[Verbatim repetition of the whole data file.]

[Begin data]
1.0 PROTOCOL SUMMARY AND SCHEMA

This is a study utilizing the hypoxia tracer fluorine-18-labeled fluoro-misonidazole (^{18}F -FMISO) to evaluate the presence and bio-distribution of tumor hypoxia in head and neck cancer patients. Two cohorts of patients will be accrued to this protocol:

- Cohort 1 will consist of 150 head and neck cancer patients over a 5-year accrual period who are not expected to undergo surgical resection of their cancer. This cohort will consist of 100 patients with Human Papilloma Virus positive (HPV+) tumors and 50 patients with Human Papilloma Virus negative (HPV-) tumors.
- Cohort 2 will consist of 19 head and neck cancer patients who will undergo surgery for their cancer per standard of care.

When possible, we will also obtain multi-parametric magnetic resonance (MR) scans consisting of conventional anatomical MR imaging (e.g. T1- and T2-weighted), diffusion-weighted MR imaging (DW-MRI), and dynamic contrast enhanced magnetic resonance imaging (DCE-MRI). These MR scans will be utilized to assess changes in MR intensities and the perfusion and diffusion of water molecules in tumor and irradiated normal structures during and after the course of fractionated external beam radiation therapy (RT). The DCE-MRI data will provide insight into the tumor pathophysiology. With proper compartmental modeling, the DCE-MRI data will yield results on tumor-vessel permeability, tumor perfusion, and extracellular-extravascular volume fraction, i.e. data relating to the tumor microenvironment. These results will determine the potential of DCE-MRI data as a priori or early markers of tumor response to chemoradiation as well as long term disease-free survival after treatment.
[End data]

1.0 PROTOCOL SUMMARY AND SCHEMA

This is a study utilizing the hypoxia tracer fluorine-18-labeled fluoro-misonidazole (^{18}F -FMISO) to evaluate the presence and bio-distribution of tumor hypoxia in head and neck cancer patients. Two cohorts of patients will be accrued to this protocol:

- Cohort 1 will consist of 150 head and neck cancer patients over a 5-year accrual period who are not expected to undergo surgical resection of their cancer. This cohort will consist of 100 patients with Human Papilloma Virus positive (HPV+) tumors and 50 patients with Human Papilloma Virus negative (HPV-) tumors.
- Cohort 2 will consist of 19 head and neck cancer patients who will undergo surgery for their cancer per standard of care.

When possible, we will also obtain multi-parametric magnetic resonance (MR) scans consisting of conventional anatomical MR imaging (e.g. T1- and T2-weighted), diffusion-weighted MR imaging (DW-MRI), and dynamic contrast enhanced magnetic resonance imaging (DCE-MRI). These MR scans will be utilized to assess changes in MR intensities and the perfusion and diffusion of water molecules in tumor and irradiated normal structures during and after the course of fractionated external beam radiation therapy (RT). The DCE-MRI data will provide insight into the tumor pathophysiology. With proper compartmental modeling, the DCE-MRI data will yield results on tumor-vessel permeability, tumor perfusion, and extracellular-extravascular volume fraction, i.e. data relating to the tumor microenvironment. These results will determine the potential of DCE-MRI data as a priori or early markers of tumor response to chemoradiation as well as long term disease-free survival after treatment.